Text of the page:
Around three years ago, I took a communication course on how the internet age has influenced our interpersonal lives. One aspect of the course was on how social media contributes towards consumer patterns. I mentioned to the class that the way ads on Facebook worked was pretty bad. If I looked at any e-commerce site’s product, it kept showing up on FB. Occasionally, it was something I’d already bought, or it was something I viewed but didn’t really want after I looked into it further. It was like I left the mall but all the stores followed me home.
I know my peers prefer other social media nowadays, but I still really like how Facebook keeps stuff organized. You’re “friends” with your classmates, but you “like” your favorite pop star. Elsewhere, you’re a “follower” no matter your breed of exposure to someone else, and gets a little confusing. I also like how so many other sites (Grubhub, Yelp, New York Times, Happn, and Coffee Meets Bagel come to mind) will forgo my need to create an account with them provided I already have Facebook. Not to mention, I picked to maintain the Facebook page of the nonprofit where I intern.
Sure, I still see consumer goods in my Facebook ads occasionally, but it’s more than that: it’s gotten better. I aspire for publication, a career, and attending grad school. My ads reflect this. So I’ve actually clicked on a few ads, or taken screenshots of them, and occasionally just took a note down.
This is going to be an episodic series where I analyze some of the stuff I see in my FB ads. Yes, this is definitely inspired by YouTube vlogger Safiya Nygaard’s “The Internet Made Me Do It” series. But of course, Safiya is buying physical stuff (and, on one occasion, audible stuff considering her new intro song… ) but I’m not. I’m giving businesses (universities and/or nonprofits included) some info about me, and I’ll get some info on them. Therefore, I don’t think it translates quite as well on video. Starting with…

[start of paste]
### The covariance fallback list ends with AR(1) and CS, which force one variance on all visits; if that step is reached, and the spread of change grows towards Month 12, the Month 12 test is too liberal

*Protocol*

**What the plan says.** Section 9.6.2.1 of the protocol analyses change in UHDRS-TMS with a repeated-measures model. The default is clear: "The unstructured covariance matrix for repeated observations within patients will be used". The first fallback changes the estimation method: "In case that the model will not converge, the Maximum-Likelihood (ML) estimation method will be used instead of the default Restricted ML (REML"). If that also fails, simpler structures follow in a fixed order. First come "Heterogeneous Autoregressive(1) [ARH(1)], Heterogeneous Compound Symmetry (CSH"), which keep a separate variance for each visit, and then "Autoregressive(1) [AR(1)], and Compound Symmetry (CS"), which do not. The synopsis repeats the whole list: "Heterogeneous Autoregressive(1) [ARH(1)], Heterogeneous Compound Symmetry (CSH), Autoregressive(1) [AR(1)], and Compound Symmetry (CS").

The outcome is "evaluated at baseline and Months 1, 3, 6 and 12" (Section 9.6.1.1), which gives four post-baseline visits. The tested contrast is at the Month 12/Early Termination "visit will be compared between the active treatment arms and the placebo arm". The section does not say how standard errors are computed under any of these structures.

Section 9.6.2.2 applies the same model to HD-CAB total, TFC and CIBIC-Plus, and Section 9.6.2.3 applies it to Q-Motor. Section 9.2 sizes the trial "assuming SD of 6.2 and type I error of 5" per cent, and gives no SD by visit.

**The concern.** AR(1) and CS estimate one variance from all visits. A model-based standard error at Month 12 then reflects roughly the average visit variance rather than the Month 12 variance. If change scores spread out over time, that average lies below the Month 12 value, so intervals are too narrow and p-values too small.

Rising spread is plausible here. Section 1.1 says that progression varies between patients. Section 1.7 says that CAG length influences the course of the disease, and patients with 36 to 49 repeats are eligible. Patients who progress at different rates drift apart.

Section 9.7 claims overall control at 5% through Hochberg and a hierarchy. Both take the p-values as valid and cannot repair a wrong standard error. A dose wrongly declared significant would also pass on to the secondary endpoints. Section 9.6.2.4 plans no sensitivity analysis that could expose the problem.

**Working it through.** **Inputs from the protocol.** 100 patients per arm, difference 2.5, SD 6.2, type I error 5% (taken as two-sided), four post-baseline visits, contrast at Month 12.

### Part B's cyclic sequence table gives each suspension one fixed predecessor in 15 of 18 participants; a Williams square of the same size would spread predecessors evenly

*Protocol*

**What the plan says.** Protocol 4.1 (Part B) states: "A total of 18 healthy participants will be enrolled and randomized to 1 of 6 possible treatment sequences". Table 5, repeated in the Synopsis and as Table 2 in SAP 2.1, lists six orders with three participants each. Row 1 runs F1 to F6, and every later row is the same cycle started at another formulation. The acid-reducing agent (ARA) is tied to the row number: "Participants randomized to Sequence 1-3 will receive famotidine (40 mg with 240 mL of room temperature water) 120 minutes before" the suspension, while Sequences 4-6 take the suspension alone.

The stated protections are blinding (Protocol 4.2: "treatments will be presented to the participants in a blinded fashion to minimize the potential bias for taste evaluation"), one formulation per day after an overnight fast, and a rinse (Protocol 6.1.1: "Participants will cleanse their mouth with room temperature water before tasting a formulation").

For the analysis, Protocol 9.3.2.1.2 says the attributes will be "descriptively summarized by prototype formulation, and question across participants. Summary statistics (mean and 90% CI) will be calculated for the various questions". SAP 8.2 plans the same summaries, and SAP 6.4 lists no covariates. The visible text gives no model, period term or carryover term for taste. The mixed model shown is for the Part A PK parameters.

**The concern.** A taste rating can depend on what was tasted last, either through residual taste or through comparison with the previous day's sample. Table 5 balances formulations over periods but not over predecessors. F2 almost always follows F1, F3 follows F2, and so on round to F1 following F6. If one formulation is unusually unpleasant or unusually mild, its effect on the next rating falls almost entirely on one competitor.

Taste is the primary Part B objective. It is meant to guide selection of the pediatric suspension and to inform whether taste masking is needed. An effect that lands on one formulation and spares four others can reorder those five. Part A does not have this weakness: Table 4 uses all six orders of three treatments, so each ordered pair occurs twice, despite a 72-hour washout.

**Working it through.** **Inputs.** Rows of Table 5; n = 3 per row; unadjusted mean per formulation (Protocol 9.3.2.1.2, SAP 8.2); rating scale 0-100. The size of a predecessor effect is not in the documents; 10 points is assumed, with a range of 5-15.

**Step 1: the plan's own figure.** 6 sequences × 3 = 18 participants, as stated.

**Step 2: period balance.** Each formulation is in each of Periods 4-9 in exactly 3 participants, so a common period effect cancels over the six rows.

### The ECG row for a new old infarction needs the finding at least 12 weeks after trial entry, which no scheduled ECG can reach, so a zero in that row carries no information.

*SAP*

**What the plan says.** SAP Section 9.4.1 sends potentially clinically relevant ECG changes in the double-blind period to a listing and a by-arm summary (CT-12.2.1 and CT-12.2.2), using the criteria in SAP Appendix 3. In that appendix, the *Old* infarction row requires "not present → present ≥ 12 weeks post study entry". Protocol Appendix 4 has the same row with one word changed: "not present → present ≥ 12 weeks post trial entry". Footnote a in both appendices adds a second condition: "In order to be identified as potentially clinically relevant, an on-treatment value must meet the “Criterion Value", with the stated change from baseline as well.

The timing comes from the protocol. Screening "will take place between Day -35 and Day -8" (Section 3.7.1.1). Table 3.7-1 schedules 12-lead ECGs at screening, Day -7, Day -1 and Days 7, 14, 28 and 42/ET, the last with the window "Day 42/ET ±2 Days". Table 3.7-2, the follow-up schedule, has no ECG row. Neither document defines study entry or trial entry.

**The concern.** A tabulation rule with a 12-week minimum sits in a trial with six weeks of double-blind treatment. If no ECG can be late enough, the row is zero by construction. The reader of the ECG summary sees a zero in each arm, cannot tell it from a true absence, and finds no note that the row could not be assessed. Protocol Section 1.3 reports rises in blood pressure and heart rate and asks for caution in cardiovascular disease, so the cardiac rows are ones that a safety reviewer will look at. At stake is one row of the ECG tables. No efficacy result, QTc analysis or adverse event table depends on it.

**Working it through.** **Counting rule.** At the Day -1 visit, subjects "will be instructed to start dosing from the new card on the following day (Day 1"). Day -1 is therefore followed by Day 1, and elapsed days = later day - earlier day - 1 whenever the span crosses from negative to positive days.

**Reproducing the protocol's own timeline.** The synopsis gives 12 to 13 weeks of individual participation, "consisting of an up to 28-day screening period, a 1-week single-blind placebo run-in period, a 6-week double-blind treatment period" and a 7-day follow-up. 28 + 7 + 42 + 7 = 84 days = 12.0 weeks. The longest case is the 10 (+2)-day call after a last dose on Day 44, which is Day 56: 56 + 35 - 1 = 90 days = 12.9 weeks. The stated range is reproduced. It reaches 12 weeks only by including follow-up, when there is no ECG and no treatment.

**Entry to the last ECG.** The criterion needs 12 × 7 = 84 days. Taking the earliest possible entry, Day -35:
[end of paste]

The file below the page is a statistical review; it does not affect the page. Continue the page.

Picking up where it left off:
Johns Hopkins Advanced Academic Programs (c/o Krieger School of Arts and Sciences)
Johns Hopkins is perhaps one of the most prolific universities in the country. I actually took the SATs in middle school through their Center for Talented Youth because my scores were high on our statewide standardized tests. I was getting some catalogues and magazines for their summer enrichment camps thereafter, but we couldn’t afford them, sadly. Further, I’ve accessed several peer-reviewed essays through Project MUSE, JHU’s nonprofit humanities/social sciences database. Thus, I was decently exposed to this school before I saw the ad.
I was prompted to express interest in a couple MAs: liberal arts, writing, science writing, teaching writing, global security studies, et. al. and communication. Since the last is what I’m currently studying, I thought that would make sense.
This program can be done completely online, which is…okay, I guess. I know they’re really flexible, but I don’t like online classes. I took one sophomore year, and most days of the week I forgot it existed. Of course, I guess it really depends on how it’s done or how you manage yourself. Anyway, I spoke with an admission rep, and she explained you can claim a focus or concentration if you’d like–a few of them are public relations, politics, or mass media. GRE scores aren’t required, but may be requested if you’re someone like me whose GPA is just a hair under 3.0. There aren’t very many grants or loans because it’s a private program. Cost is $4,000 course, or $40,000 annually. Typically, students finish their studies after two years, but they are given up to five if needed. Professors are willing to grant research assistantships or independent studies.
This was an alright ad for Facebook to display for me, but I don’t think I’m going to apply here just because of the cost and finickiness of financial aid ellegibility. Also, I’m wary of being educated online. Both me and my educators really need a drive and intimate attention for that to work, but that’s hard to come by, even for a prestigious place like JHU.
Stay ‘tuned for another installment…